Frequent readers of this blog will likely find the following statement to be no surprise: I love Shakespeare.
Even four hundred years later, Shakespeare’s work remains as readable, relevant and insightful as it did in his own time. Not so, say you? Well, consider this.
Beautiful, elegant, full of meaning. Too hard to understand, you say? If so, you’re not alone. Shakespeare is not so easily accessible if one is not introduced to it properly. And many aren’t. Thrown into Romeo and Juliet (usually) at about age 14 (usually), they find the language impossible to understand. That early frustration often translates to distaste for the Bard and his many works of brilliance. But if introduced properly, the language reveals itself as not that different from modern works—of poetry. Because that’s what Shakespeare was writing. It was conventional at the time to write plays in verse. So, the structure of the language needs to be considered in the proper framework. But the language itself? Not so different. Shakespeare wrote in Early Modern English, which is very similar to the English of our current day. In fact, understanding Early Modern English is no more difficult than trying to understand modern-day rap, which also based in verse. Yes, yes, I know. I just made a whole host of people spin in their graves by comparing Shakespeare to rap, but think about it. The arguments about the difficulty in understanding the language are similar.
The play’s the thing:
Once you get through the language, it’s time to sit back and enjoy the play. There’s a reason his work still resonates today. It’s extremely entertaining. People put on pure performances, adaptations, modernizations, parodies and more (And you’ll hear more from me on some of those forms later in this blog.) Like it or not, Shakespeare is every bit a part of our modern culture as it was four hundred years ago. Probably more so.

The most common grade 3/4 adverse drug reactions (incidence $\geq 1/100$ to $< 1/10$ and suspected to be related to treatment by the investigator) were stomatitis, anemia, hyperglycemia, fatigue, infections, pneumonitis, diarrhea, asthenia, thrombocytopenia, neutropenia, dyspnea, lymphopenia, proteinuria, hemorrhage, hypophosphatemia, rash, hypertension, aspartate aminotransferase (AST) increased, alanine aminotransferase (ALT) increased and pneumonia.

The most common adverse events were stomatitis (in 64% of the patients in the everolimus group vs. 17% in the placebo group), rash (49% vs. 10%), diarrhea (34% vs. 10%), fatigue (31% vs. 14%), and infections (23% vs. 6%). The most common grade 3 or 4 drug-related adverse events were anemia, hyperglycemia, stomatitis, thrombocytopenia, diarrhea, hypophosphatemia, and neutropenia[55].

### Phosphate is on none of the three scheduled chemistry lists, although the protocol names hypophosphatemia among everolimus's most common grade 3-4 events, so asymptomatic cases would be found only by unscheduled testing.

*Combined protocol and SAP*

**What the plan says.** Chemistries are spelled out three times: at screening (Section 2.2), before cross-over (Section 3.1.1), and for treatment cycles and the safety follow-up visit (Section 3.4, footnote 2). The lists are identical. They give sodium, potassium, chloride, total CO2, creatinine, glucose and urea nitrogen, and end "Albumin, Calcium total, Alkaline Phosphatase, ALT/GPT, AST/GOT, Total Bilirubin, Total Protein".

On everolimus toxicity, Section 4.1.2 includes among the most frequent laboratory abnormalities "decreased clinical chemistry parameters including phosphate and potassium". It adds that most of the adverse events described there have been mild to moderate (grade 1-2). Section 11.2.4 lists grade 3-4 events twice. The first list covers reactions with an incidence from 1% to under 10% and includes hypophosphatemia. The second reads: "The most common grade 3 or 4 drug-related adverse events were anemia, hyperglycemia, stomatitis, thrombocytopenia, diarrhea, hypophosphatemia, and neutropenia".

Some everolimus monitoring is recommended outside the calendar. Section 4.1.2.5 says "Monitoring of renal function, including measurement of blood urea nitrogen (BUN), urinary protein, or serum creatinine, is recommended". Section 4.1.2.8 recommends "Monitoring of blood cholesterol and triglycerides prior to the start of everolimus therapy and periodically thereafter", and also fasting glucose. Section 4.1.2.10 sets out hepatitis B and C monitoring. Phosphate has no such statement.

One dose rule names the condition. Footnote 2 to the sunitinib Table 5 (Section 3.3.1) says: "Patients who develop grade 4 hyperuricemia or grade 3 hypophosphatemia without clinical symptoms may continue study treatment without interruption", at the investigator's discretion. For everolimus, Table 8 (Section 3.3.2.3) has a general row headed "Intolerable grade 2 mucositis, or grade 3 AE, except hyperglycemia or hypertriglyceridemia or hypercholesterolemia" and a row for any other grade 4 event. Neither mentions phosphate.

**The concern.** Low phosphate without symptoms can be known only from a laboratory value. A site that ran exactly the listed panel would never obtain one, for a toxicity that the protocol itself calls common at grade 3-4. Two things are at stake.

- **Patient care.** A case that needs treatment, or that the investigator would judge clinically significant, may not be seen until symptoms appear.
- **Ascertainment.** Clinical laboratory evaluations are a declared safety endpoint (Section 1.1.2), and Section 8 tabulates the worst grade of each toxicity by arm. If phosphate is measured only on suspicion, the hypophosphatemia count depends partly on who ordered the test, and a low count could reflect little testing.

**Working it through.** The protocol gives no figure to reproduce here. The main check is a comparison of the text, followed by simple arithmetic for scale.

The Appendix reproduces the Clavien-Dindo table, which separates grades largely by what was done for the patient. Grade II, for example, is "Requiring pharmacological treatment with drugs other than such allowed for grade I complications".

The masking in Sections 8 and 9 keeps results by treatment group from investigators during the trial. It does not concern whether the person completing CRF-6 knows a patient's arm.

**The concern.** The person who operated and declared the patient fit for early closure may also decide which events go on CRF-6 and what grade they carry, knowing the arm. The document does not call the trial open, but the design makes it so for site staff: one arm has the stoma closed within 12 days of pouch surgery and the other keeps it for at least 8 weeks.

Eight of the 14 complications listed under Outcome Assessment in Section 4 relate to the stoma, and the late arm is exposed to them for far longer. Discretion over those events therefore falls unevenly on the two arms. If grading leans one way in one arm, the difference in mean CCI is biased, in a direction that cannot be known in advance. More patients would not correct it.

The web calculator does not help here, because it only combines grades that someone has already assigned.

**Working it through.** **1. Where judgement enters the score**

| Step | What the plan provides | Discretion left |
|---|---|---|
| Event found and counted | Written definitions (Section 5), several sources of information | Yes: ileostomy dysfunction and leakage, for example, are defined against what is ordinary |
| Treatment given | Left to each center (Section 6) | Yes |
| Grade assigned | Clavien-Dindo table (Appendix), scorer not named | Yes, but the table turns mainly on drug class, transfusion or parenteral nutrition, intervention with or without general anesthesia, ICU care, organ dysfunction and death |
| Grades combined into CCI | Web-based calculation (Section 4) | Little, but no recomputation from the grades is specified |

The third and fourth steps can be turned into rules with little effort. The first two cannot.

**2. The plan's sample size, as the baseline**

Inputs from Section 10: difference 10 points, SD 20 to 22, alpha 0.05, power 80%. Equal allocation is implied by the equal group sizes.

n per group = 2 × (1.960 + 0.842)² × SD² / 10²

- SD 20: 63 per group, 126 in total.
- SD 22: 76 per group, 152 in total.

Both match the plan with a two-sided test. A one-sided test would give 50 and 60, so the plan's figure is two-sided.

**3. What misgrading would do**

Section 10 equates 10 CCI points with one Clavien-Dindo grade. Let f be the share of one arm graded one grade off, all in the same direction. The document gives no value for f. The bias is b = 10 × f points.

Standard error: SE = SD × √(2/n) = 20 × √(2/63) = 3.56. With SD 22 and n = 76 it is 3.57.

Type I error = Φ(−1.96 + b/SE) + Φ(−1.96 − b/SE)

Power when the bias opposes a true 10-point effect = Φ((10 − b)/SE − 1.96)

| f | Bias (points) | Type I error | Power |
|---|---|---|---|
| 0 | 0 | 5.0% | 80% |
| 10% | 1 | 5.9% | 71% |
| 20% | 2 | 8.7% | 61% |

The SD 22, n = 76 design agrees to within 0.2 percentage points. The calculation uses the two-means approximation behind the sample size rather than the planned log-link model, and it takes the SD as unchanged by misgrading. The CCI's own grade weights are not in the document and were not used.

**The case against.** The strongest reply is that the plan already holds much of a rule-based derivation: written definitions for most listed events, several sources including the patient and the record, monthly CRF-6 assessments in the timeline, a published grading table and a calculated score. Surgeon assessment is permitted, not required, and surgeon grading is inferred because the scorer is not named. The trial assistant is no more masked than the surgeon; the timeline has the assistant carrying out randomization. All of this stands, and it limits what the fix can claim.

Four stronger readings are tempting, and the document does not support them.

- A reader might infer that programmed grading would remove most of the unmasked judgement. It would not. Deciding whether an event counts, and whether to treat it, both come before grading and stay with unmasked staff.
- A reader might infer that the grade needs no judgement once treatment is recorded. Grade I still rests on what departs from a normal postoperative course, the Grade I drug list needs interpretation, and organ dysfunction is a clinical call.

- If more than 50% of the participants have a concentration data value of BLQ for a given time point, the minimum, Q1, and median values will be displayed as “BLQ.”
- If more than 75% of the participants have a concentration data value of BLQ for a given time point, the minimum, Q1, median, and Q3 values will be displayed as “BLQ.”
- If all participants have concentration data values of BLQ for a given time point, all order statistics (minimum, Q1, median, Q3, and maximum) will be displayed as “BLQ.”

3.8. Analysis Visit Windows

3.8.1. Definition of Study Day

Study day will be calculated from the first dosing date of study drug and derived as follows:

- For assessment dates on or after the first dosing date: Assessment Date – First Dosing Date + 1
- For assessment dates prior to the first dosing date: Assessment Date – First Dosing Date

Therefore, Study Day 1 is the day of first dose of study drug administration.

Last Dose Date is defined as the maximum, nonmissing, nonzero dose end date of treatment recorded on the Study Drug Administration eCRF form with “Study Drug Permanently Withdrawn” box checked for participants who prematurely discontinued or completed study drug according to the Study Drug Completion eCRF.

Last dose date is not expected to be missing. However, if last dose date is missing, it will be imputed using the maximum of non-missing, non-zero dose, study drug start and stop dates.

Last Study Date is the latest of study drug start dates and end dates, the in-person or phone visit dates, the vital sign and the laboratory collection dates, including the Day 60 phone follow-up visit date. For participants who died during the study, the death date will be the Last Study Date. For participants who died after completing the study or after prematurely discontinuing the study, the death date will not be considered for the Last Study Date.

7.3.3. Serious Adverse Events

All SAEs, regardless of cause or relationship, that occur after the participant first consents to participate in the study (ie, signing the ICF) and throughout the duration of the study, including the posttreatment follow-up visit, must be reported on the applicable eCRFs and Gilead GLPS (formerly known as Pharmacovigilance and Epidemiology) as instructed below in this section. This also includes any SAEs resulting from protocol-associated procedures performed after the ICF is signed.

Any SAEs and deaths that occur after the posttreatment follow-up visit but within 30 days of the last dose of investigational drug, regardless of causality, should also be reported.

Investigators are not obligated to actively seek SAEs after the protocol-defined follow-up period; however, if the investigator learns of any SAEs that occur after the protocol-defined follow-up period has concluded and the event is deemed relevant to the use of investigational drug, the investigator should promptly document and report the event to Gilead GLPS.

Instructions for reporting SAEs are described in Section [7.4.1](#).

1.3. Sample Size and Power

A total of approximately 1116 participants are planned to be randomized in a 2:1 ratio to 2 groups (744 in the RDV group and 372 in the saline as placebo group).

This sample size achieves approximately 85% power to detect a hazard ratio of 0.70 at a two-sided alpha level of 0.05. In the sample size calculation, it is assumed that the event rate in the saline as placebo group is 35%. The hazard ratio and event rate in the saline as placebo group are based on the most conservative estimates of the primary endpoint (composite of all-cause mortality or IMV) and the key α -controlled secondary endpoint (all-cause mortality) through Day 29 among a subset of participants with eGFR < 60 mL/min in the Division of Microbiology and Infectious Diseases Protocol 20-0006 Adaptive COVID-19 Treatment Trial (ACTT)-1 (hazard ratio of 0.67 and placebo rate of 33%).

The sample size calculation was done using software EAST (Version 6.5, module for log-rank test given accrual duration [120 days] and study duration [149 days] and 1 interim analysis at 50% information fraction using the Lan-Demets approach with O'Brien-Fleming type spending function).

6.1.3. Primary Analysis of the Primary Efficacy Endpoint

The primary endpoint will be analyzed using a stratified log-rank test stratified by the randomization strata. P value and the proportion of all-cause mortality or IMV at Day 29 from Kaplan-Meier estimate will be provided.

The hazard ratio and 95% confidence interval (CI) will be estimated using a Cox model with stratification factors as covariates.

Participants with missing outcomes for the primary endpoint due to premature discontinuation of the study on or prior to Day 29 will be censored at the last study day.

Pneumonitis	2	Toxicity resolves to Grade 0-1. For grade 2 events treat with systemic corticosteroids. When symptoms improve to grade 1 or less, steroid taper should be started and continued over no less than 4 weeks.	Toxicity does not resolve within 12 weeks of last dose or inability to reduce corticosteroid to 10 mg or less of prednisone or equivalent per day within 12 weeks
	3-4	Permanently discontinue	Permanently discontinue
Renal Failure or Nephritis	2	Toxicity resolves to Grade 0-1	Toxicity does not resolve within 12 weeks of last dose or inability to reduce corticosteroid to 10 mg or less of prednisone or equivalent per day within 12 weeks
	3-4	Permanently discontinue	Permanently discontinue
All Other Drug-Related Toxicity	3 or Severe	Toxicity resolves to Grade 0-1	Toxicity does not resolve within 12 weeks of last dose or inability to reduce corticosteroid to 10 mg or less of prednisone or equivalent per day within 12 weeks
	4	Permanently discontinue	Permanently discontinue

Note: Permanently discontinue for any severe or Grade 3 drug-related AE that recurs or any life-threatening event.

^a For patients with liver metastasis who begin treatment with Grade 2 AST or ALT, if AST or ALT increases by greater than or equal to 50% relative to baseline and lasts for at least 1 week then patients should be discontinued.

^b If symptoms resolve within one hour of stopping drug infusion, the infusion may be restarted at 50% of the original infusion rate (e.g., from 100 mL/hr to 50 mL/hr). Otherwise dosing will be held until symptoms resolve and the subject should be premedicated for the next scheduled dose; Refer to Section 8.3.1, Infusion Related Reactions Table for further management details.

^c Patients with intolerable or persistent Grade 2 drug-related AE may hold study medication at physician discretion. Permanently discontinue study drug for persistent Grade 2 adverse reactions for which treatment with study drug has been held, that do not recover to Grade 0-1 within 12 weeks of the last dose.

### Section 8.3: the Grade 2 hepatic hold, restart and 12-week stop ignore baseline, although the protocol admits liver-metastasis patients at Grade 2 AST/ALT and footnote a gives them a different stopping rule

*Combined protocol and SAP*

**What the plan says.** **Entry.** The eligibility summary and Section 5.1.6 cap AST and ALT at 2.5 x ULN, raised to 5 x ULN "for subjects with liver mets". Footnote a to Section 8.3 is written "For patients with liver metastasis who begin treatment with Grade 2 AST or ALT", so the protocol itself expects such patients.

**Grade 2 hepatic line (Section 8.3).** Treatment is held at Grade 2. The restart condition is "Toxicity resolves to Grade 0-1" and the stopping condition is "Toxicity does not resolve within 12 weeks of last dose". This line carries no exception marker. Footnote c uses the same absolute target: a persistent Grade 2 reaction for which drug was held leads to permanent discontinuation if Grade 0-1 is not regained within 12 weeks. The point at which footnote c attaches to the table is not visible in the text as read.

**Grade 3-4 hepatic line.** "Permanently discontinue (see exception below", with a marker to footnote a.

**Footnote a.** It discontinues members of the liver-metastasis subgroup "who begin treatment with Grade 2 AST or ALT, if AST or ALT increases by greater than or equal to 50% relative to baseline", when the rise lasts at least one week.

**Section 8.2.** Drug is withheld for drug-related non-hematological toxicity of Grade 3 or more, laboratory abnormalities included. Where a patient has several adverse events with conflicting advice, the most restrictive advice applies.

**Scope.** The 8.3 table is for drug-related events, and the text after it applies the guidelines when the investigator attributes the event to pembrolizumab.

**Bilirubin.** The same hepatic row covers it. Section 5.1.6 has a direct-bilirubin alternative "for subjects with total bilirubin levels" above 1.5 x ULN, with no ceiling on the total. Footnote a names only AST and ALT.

Shakespeare used his poetry and plays to delve into the deep, dark prejudices of his day. Were he alive today, I have no doubt he would be a leading Equal Rights advocate. And sadly, the messages contained within his plays are also as relevant today as they were then. Addressing such topics as racism, sexism, avarice and more, Shakespeare (when looked at through the proper historical context) used his plays to promote social awareness in the same way many writers today do. In my college senior thesis, I posited that The Tempest was Shakespeare’s way of demonstrating that male-dominated societies are doomed to failure. My argument, in simplest form, was that there are no female voices in The Tempest. A female character, yes, who played chess and behaved in other ways no woman of the time could get away with (and thus, a decidedly male voice). My male professor, who could stand a lesson on that topic, grudgingly gave me an A, even though he said he wholeheartedly disagreed with my perspective. But he couldn’t refute my argument. And that, too, is the beauty of Shakespeare. It can mean vastly different things to each reader.
As you might be able to surmise, I recommend reading a Shakespeare play three times to really gain a grasp of it and find your own meaning in his works. First, to get a sense of the language. Second, to get a sense of the play itself and the play for play’s sake. And third, to explore the deep social messages underpinning all of the Bard’s works.
But before I exit stage left, I promised more on the idea of adaptations, modernizations and parodies. Those who know me on a day-to-day level will know that I am not shy about expressing my opinions of certain forms of Shakespeare’s work. Adaptations: Those that use a fresh take, like West Side Story, The Lion King, 10 Things I Hate About You, I’m okay with. Clever parodies that are clearly that, good on ya. Heck, our own authors sometimes tackle the Bard, but only in a way that respects the original work. (See what I mean in our fifth volume of Fiction River, Hex in the City, where Kristine Kathryn Rusch adds her own twist to the witches in MacBeth. The volume comes out in December.)
But those that attempt to “modernize” Shakespeare, no way. You don’t need to jazz up the language with ’90s music, replace swords with guns and turn members of the ruling class into capitalists to “get it.” We also don’t need to turn them into graphic novels, for example, to make them easier to read and to capitalize on and reinforce (for gain) the public’s misperception that Shakespeare is, indeed, inaccessible.
I’m sorry, but dumbing down Shakespeare only makes us dumber. And I’m sure Shakespeare would have had a lot to say about that.
Allyson Longueira is publisher of WMG Publishing. She is an award-winning writer, editor and designer.